ST. MARY’S – Former St. Mary’s Councillor Kaytland Smith is taking on a 15-week assignment this summer, helping the district formulate its first climate change preparedness plan in more than a decade.
“We have one that dates back to 2003, but it’s time we update it,” said Chief Administrative Officer Marvin MacDonald.
Smith – who did not reoffer for the District 3/5 councillor (Melrose, Glenelg, Caledonia and Area) in the 2020 municipal election last October, and is entering her second year of studies in the Public Policy and Governance program at StFX – will work under the auspices of the Clean Leadership Summer Internship Program of the Clean Foundation Nova Scotia.
In a presentation to the council’s committee of the whole last week, she said her work will involve a series of stages culminating in “a living document that should fit what is happening within the environment and the municipality at [any given] time.”
The first phase, she said, would compile baseline information, including greenhouse gas emission levels, climate change risk areas, and an inventory of municipally owned infrastructure and properties.
“A goal will be to consider and tie in a strong correlation between current municipal plans, like the strategic plan, to create continuity across our municipal structure.”
Subsequent phases will set priorities, implement specific programs and monitor, evaluate and adapt, as necessary. “I plan on using resiliency as a big part of my plan of development,” she said. “Resiliency is often explained as the ability to withstand or bounce back; or the [definition] I prefer is [the ability] to adapt and bounce forward.”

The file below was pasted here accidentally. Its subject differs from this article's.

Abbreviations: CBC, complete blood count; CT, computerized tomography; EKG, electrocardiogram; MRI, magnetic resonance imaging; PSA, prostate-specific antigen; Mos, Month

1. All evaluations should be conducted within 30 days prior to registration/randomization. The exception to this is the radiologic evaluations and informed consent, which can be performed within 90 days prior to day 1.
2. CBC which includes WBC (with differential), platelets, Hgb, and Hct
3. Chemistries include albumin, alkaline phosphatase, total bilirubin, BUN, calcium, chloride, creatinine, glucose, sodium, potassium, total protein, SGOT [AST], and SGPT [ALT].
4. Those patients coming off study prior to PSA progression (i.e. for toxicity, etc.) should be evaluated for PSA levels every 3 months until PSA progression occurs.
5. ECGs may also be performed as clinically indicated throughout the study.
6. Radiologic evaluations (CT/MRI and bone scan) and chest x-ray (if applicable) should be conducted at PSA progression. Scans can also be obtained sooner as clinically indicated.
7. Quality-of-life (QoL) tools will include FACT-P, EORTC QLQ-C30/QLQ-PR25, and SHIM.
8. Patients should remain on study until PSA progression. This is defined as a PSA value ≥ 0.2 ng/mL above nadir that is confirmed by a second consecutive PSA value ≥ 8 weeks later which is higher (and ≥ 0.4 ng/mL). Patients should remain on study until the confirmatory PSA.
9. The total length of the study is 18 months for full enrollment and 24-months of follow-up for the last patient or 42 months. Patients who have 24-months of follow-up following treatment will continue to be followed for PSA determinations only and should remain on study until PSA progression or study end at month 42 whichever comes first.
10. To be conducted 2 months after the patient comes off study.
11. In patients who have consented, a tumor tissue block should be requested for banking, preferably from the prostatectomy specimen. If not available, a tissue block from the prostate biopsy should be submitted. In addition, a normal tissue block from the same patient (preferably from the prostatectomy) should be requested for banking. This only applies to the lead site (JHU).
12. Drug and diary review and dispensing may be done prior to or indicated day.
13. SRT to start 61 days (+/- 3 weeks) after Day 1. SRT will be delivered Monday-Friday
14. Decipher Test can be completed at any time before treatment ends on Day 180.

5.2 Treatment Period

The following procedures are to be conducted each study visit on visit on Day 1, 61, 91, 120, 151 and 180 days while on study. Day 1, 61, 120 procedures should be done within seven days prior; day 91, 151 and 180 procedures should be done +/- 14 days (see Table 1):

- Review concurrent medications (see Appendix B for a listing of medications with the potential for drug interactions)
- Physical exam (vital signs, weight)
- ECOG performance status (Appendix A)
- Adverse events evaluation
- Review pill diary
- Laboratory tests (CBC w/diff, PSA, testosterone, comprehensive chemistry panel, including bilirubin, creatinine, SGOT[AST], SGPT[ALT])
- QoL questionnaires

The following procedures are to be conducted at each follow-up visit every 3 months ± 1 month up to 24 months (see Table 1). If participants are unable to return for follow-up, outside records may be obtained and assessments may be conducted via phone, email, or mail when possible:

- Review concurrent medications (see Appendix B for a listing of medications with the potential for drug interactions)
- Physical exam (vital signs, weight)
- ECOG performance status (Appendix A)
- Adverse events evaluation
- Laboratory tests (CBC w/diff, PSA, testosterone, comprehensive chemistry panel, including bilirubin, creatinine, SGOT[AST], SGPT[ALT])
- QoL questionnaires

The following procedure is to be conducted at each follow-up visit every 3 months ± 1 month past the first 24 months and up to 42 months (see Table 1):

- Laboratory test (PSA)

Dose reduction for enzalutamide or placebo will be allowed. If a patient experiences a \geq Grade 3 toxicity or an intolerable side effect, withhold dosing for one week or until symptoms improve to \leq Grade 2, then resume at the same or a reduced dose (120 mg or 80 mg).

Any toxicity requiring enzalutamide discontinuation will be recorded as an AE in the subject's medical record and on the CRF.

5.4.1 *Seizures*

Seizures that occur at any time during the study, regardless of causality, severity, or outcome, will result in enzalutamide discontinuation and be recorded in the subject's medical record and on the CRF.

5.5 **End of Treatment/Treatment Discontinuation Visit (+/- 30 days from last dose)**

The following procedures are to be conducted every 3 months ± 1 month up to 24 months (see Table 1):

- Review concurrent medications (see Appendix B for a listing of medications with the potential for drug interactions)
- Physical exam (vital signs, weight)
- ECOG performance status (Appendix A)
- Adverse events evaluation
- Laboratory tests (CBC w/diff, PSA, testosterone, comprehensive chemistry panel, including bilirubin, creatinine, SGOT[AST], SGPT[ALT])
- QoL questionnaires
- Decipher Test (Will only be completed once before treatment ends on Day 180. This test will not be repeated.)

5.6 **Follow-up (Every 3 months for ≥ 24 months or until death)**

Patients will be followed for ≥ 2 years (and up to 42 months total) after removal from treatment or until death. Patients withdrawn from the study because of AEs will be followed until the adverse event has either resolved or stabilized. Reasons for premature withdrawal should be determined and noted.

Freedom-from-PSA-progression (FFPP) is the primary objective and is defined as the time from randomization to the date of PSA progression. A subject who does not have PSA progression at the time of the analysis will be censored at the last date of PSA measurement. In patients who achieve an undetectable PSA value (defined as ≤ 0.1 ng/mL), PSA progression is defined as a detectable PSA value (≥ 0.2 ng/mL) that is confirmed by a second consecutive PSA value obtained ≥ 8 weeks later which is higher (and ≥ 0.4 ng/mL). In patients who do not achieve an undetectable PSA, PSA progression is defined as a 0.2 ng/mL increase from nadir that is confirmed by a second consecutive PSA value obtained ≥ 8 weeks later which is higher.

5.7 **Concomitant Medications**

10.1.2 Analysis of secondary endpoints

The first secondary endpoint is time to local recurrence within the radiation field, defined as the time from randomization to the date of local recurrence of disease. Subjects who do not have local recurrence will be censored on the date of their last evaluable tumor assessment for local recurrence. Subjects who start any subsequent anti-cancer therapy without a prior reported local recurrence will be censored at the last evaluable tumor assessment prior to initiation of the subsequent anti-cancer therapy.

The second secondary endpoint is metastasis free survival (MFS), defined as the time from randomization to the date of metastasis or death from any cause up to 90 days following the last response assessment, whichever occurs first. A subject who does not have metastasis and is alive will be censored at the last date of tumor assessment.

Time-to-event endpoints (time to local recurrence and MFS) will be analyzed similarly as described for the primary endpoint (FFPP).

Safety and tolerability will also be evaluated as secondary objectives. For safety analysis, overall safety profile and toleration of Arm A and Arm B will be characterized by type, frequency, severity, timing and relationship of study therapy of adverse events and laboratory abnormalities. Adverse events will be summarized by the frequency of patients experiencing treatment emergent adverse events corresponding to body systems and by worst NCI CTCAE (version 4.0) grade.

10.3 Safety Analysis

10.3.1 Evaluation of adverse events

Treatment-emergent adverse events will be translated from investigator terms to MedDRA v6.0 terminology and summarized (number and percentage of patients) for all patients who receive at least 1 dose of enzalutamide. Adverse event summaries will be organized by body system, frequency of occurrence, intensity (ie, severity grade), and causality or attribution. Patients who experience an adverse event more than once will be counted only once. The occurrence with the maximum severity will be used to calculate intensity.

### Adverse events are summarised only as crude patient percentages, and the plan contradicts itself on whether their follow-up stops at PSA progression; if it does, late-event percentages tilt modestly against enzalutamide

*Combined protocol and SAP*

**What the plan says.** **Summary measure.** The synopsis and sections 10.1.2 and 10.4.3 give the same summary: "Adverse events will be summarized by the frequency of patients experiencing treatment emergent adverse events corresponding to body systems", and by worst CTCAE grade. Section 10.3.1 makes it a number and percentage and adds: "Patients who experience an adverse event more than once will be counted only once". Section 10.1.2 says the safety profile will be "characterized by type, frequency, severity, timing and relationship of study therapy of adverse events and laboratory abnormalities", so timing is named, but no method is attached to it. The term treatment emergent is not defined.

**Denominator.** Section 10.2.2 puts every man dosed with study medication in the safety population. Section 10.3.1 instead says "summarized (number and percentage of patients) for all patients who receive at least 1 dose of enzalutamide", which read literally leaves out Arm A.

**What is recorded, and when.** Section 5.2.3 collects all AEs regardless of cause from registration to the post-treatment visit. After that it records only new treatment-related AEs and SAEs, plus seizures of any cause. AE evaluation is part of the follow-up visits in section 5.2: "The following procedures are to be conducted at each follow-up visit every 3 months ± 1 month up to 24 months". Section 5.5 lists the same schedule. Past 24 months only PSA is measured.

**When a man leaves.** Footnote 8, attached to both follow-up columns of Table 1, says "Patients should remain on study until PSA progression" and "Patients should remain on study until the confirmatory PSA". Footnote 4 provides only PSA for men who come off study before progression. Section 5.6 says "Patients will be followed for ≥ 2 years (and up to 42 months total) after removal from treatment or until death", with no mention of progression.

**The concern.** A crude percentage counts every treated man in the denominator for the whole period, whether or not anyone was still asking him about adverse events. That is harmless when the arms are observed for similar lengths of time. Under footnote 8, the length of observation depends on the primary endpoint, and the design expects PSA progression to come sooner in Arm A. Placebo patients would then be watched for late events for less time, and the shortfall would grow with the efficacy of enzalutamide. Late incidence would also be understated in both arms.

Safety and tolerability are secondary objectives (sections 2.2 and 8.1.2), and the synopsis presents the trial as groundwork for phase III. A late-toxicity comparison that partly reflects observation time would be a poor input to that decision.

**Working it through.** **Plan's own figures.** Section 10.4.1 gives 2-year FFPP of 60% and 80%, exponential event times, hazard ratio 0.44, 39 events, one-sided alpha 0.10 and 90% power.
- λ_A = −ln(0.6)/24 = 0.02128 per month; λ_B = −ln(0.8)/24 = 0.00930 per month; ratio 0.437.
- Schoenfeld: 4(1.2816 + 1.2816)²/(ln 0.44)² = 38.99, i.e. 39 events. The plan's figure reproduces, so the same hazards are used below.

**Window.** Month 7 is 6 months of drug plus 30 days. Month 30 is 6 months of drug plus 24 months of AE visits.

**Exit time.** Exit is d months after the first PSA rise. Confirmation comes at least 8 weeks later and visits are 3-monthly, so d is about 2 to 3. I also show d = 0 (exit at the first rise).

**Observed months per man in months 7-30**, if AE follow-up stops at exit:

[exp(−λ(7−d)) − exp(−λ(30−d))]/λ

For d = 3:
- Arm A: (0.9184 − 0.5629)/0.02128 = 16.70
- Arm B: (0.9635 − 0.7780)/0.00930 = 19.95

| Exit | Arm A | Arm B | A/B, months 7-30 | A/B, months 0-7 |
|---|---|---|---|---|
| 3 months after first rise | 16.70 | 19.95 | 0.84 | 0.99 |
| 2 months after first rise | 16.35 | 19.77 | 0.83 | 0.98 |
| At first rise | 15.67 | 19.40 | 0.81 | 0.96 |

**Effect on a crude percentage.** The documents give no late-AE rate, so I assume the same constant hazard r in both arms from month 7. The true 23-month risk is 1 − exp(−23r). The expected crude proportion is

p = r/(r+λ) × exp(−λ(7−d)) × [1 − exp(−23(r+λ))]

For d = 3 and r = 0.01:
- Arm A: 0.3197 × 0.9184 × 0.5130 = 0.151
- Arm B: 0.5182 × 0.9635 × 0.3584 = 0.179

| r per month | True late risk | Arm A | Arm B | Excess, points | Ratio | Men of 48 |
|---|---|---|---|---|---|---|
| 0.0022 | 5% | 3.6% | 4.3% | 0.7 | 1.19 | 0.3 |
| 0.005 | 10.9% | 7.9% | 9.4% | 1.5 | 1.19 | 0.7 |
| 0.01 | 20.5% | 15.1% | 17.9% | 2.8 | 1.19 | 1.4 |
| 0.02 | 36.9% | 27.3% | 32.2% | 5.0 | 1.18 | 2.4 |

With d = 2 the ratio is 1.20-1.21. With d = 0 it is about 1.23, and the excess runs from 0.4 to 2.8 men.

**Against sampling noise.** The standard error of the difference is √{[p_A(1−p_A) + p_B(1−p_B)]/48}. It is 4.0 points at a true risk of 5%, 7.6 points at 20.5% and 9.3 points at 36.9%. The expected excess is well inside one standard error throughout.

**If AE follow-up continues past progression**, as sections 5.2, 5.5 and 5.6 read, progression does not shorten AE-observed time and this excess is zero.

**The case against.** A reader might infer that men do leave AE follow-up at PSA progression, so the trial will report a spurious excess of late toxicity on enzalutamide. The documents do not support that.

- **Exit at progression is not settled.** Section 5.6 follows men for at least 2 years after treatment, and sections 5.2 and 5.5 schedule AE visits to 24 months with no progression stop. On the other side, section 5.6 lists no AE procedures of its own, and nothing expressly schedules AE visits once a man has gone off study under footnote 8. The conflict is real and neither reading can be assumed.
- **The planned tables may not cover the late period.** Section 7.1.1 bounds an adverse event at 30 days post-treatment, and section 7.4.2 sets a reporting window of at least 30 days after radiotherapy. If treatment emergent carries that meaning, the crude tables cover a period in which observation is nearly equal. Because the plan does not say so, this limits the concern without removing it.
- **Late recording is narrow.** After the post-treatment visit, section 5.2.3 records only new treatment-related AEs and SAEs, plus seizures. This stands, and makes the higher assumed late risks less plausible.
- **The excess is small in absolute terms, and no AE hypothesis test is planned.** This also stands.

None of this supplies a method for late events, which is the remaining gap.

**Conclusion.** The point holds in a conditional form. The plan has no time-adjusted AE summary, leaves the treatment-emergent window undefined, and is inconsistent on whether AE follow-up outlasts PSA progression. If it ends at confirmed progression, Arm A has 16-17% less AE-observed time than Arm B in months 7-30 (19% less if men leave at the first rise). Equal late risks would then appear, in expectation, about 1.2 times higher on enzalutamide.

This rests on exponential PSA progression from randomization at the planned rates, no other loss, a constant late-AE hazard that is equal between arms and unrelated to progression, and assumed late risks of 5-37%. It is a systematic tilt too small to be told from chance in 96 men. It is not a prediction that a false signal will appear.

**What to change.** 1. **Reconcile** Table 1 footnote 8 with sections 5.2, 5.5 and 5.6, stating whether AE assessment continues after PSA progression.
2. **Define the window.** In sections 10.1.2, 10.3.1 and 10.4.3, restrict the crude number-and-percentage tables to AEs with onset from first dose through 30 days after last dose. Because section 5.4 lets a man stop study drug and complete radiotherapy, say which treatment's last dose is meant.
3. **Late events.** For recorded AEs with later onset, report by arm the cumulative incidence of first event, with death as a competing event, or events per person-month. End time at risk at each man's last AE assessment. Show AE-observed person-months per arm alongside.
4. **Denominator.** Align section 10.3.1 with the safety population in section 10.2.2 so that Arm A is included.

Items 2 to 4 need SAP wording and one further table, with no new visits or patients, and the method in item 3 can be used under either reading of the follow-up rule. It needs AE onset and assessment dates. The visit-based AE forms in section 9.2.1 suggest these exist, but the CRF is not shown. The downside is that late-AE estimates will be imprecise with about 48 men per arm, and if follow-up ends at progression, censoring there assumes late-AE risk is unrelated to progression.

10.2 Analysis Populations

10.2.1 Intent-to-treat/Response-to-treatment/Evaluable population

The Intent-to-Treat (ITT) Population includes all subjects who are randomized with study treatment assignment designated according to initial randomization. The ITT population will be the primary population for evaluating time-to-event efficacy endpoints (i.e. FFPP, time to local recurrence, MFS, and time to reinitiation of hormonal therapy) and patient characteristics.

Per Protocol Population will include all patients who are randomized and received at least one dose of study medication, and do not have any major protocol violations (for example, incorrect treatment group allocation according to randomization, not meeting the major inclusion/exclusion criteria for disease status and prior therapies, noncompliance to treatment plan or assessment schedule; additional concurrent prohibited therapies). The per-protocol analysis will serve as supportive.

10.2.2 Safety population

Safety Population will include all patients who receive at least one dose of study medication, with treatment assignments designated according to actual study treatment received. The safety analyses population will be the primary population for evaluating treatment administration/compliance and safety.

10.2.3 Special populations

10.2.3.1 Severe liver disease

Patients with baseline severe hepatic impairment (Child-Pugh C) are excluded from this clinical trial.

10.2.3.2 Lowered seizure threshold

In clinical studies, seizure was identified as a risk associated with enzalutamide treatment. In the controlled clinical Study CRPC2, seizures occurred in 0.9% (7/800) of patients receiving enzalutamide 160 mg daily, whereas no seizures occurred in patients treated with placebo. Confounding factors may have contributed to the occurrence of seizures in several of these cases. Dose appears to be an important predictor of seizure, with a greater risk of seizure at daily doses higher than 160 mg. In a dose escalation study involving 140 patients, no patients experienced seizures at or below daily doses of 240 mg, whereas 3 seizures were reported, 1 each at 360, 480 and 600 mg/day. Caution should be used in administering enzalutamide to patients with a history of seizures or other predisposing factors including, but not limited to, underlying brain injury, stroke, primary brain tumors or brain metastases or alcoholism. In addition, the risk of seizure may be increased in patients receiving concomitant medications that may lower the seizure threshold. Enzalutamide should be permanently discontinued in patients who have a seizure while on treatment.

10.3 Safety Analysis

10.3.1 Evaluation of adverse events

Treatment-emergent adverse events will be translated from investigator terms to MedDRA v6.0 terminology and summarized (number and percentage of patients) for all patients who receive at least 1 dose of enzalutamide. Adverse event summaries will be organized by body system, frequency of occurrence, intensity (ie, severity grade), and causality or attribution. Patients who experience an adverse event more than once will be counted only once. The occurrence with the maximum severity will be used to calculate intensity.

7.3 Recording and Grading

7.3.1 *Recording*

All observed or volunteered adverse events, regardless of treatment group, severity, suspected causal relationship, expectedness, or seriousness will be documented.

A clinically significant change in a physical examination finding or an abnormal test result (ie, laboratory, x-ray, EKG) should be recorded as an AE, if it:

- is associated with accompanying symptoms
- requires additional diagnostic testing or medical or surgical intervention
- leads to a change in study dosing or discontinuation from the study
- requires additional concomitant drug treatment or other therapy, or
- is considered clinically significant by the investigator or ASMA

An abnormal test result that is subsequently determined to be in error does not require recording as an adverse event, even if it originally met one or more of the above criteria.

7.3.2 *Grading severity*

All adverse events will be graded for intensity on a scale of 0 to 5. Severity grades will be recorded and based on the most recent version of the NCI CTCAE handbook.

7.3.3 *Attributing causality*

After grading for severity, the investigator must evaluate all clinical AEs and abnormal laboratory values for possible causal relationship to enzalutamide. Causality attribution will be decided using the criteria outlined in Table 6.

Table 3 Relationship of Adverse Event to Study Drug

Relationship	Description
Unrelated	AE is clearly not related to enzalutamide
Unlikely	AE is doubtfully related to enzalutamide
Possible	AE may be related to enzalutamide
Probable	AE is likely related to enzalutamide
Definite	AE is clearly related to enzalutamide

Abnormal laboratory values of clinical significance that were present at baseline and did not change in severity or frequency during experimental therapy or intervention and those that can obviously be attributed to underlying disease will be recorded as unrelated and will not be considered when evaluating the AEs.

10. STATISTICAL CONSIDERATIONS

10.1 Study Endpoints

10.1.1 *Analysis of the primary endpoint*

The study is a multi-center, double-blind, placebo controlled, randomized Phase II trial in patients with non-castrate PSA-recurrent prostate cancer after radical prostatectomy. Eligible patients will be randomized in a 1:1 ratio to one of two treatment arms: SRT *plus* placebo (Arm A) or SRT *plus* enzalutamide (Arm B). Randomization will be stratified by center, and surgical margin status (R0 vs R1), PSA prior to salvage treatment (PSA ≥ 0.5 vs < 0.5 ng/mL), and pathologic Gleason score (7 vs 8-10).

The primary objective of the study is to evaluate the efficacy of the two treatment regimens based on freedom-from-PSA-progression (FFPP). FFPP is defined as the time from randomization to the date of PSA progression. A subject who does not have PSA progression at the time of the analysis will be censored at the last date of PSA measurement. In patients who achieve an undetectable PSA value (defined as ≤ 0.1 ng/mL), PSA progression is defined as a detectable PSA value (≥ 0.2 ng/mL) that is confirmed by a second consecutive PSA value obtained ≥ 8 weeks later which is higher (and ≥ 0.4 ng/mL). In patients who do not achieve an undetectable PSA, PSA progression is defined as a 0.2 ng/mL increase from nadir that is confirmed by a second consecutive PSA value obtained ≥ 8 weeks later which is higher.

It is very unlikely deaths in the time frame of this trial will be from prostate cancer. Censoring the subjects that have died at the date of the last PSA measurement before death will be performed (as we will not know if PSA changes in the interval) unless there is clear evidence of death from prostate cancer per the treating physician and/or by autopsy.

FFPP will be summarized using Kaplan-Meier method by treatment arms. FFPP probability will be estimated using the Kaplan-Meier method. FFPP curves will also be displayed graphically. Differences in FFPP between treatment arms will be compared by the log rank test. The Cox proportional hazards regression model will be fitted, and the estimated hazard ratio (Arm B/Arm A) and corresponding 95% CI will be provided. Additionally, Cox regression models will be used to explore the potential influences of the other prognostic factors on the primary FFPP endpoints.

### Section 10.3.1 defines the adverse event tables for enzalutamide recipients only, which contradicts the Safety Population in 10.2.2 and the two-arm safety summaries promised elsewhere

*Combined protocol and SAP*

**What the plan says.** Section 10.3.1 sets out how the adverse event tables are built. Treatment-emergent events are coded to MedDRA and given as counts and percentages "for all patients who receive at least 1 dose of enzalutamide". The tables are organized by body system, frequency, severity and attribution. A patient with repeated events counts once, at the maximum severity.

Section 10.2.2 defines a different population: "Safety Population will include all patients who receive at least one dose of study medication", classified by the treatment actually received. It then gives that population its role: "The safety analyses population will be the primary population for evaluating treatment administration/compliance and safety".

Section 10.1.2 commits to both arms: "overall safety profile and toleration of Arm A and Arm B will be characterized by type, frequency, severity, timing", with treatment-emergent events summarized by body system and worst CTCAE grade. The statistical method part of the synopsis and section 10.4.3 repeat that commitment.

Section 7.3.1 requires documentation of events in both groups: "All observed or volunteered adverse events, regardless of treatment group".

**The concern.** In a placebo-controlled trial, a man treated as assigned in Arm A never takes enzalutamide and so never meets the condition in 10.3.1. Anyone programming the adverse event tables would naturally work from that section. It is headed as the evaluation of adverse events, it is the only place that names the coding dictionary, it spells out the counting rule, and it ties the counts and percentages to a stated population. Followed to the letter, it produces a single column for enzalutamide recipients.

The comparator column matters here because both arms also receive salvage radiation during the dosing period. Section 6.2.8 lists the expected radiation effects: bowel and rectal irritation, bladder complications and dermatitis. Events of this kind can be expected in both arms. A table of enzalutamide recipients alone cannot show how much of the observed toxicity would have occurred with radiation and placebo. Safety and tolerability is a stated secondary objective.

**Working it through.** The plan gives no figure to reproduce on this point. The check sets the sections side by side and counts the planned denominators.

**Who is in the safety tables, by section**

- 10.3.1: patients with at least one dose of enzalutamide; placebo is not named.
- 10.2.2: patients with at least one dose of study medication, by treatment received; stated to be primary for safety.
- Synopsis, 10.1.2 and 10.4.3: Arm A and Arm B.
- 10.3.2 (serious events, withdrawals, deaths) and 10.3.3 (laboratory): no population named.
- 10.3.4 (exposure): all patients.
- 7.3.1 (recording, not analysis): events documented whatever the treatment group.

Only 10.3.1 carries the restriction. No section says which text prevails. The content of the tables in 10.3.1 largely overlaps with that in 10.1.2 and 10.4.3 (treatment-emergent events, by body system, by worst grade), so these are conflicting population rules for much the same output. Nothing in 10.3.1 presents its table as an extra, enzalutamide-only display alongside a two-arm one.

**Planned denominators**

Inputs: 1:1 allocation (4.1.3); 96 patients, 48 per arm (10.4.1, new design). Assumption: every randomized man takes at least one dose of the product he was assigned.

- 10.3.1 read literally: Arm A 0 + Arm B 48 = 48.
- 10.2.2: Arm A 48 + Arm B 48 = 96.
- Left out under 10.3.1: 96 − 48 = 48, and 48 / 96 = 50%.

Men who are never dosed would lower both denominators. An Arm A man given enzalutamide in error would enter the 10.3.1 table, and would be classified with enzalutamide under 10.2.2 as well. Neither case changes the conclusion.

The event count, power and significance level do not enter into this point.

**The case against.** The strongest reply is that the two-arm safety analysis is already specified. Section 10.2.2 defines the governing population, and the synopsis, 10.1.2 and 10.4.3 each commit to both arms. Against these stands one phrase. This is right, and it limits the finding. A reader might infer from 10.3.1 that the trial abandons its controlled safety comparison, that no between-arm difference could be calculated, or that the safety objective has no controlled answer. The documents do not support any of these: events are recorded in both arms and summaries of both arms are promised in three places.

She added: “An example of this would be last fall’s hurricane Dorian, where we had a large-scale event. You would have a debrief on how the event went and what could be done better. Part of that debrief would include something like what the effects of climate change were, and how we can include this in our resiliency plan moving forward.”
Smith noted a committee composed of young people, business owners and community organizations will guide the process in the coming weeks. “We’ve put a focus on members who have climate-change history or community-resilience input that they can offer,” she said. “We’ve also requested one or two council members.”
The Clean Foundation’s internship is one of several programs available both to private and public sector organizations “committed to supporting Canadians in the transition to a clean economy.”
MacDonald said the municipality saw an opportunity. “We put in to have our climate change action plan updated. Kaytland was interviewed, and she got the job. She is actually working for Clean Nova Scotia. But, at the end of the day, the report will be ours to use,” adding: “It’s actually a requirement to qualify for federal infrastructure funding.”
Alec Bruce, Local Journalism Initiative Reporter, Guysborough Journal